Yes, that’s how it’s getting in some places – nowhere but Wal*Mart to shop.

    Metabolic syndrome, that has to be what it is. They have this and also bad skin. The Peruvian diet is *so* much better.

  3. Too much of the wrong kind of food. It’s almost to be expected in people of my age, but to see such symptoms in young people is very sad.

  4. The ideology of consumerism will do that to you. I’m trying to relate to some guy, “zimbabwe image”, who doesn’t understand my cultural analyses on points like this. Society is hardly a rational fare. Rather, entrenched values, which may be very irrational indeed, can start to take hold of other cultures.

  5. The thing seems to be that everyone has been sold on this awful food. Also the food you can buy here that’s cheap is industrial and full of hormones and things, even if you don’t buy “junk.” So much of the Peruvian food still isn’t genetically modified, hormonized, and all. And I guess you’re right, poisonous food has been so heavily marketed. Although the other thing is that in Peru there is still someone in the kitchen and this is virtually impossible for many U.S. households. I saw the Zim blog – the writer is very earnest.

  6. See! And THAT is the food which will flood into Zim if they get aid. Next step, they will try to get them hooked. However, consumerism is worse than starving to death.

    Zim Image puzzles me a little because his rhetoric has certain similarities to the rhetoric that I encountered when I was investigating on the list of disgruntled white, mostly male ex-colonials. There is this kind of masterly pronouncement: “Tell me who you are — whether you are x or y in my own schema of ideas, or whether you are just speaking gobblidigook like a scurrilous idiot!” So I find that approach quite problematic in terms of conducting a dialogue.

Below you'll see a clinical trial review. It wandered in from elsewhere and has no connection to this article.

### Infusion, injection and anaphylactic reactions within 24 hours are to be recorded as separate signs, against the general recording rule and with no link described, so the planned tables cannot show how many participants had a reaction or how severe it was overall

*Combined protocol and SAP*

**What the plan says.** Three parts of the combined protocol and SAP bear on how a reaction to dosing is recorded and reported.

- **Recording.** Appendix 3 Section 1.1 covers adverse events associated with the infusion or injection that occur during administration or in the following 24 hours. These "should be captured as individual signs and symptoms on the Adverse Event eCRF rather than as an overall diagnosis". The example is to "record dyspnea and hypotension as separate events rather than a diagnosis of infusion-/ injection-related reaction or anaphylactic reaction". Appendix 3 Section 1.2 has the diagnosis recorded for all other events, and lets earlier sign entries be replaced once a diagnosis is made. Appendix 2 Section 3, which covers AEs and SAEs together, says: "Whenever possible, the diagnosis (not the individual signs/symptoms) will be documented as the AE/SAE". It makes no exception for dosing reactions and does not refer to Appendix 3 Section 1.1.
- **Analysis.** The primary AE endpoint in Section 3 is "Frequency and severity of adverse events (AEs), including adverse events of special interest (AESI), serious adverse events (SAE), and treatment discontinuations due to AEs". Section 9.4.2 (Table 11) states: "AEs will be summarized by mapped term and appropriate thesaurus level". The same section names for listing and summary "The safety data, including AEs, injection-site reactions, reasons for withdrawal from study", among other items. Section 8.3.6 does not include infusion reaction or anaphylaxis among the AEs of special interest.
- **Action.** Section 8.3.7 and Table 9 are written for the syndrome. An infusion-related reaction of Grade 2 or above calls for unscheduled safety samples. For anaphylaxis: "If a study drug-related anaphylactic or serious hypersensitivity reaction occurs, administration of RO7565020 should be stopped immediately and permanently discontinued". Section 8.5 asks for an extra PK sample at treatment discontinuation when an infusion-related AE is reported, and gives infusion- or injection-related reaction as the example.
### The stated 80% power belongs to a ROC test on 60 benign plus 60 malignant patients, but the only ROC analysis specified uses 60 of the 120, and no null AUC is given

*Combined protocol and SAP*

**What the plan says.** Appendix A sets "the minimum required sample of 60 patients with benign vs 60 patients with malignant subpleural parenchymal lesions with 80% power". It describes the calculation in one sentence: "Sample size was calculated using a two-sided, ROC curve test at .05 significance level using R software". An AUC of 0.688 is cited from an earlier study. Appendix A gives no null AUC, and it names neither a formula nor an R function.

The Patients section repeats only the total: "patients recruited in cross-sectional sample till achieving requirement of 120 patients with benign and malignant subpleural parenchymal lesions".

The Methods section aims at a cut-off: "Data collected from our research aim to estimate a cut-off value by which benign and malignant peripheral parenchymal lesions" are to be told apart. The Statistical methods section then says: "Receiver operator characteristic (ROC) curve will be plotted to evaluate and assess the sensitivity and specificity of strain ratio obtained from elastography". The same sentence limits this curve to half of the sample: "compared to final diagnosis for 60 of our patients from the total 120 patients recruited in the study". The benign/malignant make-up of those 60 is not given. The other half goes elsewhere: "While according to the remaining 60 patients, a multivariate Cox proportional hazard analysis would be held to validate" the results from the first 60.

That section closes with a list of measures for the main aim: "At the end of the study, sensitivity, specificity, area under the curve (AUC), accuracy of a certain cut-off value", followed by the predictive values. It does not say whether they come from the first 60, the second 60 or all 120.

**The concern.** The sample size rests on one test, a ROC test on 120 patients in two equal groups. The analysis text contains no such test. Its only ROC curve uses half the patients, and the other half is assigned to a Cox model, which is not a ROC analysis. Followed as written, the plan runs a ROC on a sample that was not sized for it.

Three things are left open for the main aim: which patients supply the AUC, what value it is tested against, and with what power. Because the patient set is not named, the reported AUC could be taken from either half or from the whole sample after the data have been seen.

I understand, however, that we all speak in the cultural voice that we are culturally conditioned to — so a lot of the time even “liberationists” adopt the tone of the white colonial master.

  7. Well, he’s definitely a man and a cursory glance suggests he’s part of the global guys’ club. Food, yes that’s what they fly in, but I wonder if there’s the right infrastructure there to get them hooked on all of it. I suppose: if the agriculture is destroyed already, then it’s a problem. It is NAFTA which has destroyed the food in Mexico, they flood the markets with industrialized U.S. stuff at “dumping” prices, and the landscape with Wal*Marts, so local producers and sellers just can’t compete. Across the border in Guatemala, a poorer country, the fruit still has a taste and people look less toxified (if also less prosperous). [These being my subjective impressions, of course.]

  8. ideology could get them hooked on it. it’s the old lure of “eat this kind of food and you will be considered up and coming in the world of affluence”. But that is symbolism, not reality. And what you describe happened in Mexico could happen in Zimbabwe – up to a point.

    I remember when I first migrated –and, obviously there are a few complexities — but food just didn’t taste as tasty here. Now I have since realised that food always seems to taste better when accompanied by familiar and reassuring feelings coming from the other senses — especially when accompanied by familiar environmental smells, such as (in my case) wood burning, grass being mowed, the autumnal smell of leaves dieing — but the food here tasted like very little.

    When I looked at a tub of icecream, however, I understood, how I had been cheated: The contents were anything but natural. Perhaps only 25%.

  9. Yes. And for the ideological maneuver to work you have to have the infrastructure to deliver and sell the stuff. That’s why it would take a while for junk food to invade Zim that way, or so I theorize. Whereas, if it’s all that’s available…